The weight of this decision is sought to be impaired, from the terms in which it was described by the exuberant imagination of Curran. The words of Lord Mansfield, in giving the opinion of the court, were such as were fit to be used by a great judge, in a most important case. It is a sufficient answer to all objections to that judgment, that it was pronounced before the Revolution, and that it was considered by this court as the highest authority. For near a century, the decision in Somersett's case has remained the law of England. The case of the slave Grace, decided by Lord Stowell in 1827, does not, as has been supposed, overrule the judgment of Lord Mansfield. Lord Stowell held that, during the residence of the slave in England, 'No dominion, authority, or coercion, can be exercised over him.' Under another head, I shall have occasion to examine the opinion in the case of Grace.
To the position, that slavery can only exist except under the authority of law, it is objected, that in few if in any instances has it been established by statutory enactment. This is no answer to the doctrine laid down by the court. Almost all the principles of the common law had their foundation in usage. Slavery was introduced into the colonies of this country by Great Britain at an early period of their history, and it was protected and cherished, until it became incorporated into the colonial policy. It is immaterial whether a system of slavery was introduced by express law, or otherwise, if it have the authority of law. There is no slave State where the institution is not recognized and protected by statutory enactments and judicial decisions. Slaves are made property by the laws of the slave States, and as such are liable to the claims of creditors; *536 they descend to heirs, are taxed, and in the South they are a subject of commerce."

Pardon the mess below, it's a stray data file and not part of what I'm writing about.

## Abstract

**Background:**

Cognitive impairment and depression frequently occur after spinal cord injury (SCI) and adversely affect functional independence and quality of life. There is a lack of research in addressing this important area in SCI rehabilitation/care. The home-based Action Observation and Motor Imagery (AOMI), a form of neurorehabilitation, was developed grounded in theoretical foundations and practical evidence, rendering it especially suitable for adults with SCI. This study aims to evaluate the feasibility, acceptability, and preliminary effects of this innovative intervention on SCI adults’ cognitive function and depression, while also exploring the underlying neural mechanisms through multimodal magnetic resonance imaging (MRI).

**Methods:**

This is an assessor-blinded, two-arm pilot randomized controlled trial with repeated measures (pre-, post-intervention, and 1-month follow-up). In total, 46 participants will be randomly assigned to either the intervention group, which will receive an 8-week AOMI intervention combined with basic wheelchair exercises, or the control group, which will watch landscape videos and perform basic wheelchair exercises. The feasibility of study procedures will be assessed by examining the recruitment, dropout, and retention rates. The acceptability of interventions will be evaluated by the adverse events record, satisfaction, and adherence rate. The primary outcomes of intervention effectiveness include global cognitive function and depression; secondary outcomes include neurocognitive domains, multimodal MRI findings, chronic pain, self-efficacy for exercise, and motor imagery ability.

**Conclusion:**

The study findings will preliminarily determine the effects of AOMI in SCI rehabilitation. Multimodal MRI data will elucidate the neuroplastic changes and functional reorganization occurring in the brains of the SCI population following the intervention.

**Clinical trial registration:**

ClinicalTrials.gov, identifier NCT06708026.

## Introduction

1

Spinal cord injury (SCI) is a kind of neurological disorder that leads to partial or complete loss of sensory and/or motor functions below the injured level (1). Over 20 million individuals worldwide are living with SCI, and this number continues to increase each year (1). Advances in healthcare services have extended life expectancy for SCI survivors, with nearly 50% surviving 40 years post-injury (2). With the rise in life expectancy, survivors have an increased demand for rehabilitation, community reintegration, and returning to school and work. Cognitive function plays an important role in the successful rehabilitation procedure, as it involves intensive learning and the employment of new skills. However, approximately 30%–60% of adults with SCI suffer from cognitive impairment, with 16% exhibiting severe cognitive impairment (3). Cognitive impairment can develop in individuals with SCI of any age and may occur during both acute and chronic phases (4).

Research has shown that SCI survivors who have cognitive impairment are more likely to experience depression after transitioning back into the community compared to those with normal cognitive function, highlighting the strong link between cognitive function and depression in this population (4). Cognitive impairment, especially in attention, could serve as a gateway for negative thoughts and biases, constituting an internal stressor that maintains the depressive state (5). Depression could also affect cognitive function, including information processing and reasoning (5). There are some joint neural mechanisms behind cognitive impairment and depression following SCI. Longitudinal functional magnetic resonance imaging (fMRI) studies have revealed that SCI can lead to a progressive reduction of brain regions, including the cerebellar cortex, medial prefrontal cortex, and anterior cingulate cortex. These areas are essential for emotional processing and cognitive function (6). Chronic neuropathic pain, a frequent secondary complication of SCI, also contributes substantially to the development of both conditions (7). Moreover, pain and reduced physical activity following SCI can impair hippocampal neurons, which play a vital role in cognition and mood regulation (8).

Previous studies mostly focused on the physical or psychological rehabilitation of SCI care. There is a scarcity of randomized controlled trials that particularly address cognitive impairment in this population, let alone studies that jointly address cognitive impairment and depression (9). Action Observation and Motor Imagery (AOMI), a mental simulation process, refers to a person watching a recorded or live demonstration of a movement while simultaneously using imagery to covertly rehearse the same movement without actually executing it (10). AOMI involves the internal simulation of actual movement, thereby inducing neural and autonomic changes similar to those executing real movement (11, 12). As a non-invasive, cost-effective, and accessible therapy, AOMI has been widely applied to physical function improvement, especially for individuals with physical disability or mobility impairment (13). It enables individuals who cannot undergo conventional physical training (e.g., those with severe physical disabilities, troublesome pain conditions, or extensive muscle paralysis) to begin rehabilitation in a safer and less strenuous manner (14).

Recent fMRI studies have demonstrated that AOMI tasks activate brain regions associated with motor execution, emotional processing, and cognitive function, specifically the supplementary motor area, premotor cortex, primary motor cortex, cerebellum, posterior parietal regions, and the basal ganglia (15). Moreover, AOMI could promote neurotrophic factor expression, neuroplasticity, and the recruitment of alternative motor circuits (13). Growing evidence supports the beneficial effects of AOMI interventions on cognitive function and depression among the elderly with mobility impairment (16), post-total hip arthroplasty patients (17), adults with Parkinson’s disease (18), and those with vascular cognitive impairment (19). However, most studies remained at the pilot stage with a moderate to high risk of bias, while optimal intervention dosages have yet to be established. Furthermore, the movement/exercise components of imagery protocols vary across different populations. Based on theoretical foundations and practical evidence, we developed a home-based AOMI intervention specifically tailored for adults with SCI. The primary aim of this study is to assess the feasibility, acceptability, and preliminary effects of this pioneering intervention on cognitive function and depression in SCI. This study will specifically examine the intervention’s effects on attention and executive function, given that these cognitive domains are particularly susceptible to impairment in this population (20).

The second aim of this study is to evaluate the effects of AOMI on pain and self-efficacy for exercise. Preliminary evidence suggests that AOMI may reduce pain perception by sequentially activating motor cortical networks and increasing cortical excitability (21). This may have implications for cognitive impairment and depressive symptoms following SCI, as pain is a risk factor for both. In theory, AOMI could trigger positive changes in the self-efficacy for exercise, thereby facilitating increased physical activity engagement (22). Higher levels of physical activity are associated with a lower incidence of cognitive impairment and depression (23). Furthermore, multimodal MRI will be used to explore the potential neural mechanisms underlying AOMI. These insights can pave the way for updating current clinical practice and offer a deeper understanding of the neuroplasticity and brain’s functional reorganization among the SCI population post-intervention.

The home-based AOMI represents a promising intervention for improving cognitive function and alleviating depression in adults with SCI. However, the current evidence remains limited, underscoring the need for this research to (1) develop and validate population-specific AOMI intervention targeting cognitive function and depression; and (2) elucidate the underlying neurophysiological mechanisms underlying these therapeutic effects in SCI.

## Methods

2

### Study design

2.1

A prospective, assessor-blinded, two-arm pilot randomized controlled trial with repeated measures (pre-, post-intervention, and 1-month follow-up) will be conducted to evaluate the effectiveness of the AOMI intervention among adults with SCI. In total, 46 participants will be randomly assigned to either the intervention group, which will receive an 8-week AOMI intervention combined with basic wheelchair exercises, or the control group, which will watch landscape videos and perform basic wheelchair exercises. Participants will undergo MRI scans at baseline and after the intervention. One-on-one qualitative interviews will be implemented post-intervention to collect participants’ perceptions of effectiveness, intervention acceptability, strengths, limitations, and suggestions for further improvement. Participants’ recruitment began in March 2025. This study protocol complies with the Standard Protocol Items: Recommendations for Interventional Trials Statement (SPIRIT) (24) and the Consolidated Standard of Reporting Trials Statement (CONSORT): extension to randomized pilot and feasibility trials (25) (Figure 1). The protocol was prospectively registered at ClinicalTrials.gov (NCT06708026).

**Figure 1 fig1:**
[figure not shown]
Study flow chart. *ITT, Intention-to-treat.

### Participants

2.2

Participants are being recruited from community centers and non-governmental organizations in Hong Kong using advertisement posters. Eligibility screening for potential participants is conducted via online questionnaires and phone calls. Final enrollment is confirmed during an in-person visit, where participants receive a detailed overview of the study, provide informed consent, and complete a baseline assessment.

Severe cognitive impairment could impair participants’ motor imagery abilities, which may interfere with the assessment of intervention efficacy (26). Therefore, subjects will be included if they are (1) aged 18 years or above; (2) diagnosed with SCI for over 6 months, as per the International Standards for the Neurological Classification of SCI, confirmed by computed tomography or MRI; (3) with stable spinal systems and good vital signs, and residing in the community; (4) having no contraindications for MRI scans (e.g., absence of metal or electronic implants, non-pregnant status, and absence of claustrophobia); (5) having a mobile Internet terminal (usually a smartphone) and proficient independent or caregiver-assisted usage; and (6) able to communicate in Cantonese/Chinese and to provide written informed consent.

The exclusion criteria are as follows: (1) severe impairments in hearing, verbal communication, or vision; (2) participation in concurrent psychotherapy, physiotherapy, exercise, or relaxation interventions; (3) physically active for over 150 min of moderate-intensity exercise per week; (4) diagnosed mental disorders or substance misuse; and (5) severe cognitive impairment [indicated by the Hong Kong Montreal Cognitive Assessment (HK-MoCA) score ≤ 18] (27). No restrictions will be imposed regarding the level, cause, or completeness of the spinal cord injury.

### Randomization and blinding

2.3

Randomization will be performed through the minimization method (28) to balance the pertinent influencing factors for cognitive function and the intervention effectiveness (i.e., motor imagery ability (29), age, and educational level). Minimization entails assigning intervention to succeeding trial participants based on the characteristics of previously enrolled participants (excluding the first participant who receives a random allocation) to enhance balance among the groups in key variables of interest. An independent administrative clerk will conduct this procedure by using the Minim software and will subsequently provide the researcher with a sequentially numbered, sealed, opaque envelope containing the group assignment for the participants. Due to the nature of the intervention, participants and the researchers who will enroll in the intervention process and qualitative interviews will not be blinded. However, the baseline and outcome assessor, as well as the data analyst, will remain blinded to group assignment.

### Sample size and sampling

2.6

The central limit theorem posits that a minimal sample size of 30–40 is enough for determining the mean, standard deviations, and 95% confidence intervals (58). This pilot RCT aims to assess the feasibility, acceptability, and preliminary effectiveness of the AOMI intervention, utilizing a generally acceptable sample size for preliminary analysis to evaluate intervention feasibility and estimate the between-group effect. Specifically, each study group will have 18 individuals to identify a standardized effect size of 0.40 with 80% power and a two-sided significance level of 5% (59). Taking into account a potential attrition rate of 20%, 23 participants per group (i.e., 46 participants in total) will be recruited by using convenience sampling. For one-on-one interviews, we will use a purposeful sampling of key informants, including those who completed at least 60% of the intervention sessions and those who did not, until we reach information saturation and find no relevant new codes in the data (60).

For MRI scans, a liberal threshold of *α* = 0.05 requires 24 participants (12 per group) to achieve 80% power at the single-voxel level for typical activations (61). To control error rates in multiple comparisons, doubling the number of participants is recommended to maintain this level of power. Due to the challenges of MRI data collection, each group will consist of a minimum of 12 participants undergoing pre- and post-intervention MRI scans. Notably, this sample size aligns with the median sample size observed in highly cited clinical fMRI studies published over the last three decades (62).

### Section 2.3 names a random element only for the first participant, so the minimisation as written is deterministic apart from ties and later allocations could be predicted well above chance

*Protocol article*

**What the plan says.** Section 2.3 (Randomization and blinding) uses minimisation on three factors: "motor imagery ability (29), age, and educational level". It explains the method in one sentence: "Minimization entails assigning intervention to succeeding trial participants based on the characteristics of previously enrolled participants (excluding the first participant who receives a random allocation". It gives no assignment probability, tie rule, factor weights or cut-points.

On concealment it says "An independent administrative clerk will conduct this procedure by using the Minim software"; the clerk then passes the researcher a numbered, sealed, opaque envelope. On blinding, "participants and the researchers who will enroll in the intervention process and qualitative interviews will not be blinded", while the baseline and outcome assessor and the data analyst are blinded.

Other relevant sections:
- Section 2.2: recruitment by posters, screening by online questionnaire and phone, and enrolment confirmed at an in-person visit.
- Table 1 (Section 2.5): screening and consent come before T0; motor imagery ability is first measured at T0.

Justice Oliver Wendell Holmes, Jr. (1841-1935)
In the 1935 introduction to "An economic interpretation of the constitution of the United States", Charles Beard makes the following comment:
"Few took the position occupied by Justice Oliver Wendell Holmes, who once remarked to me that he had not got exicted about the book, like some of his colleagues, but had supposed that it was intended to throw light on the nature of the Constitution, and, in his opinion, did so in fact."
Justice Oliver Wendell Holmes, Jr. (1841-1935)
by Judge Mark P. Painter
Oliver Wendell Holmes, Jr. was born in Boston on March 8, 1841. He would live until two days short of his 94th birthday. His father, Oliver Wendell Holmes, Sr., was a physician, a professor of medicine at Harvard, and an author of novels, verse, and humorous essays. Thus, Holmes grew up in a literary, and prosperous, family.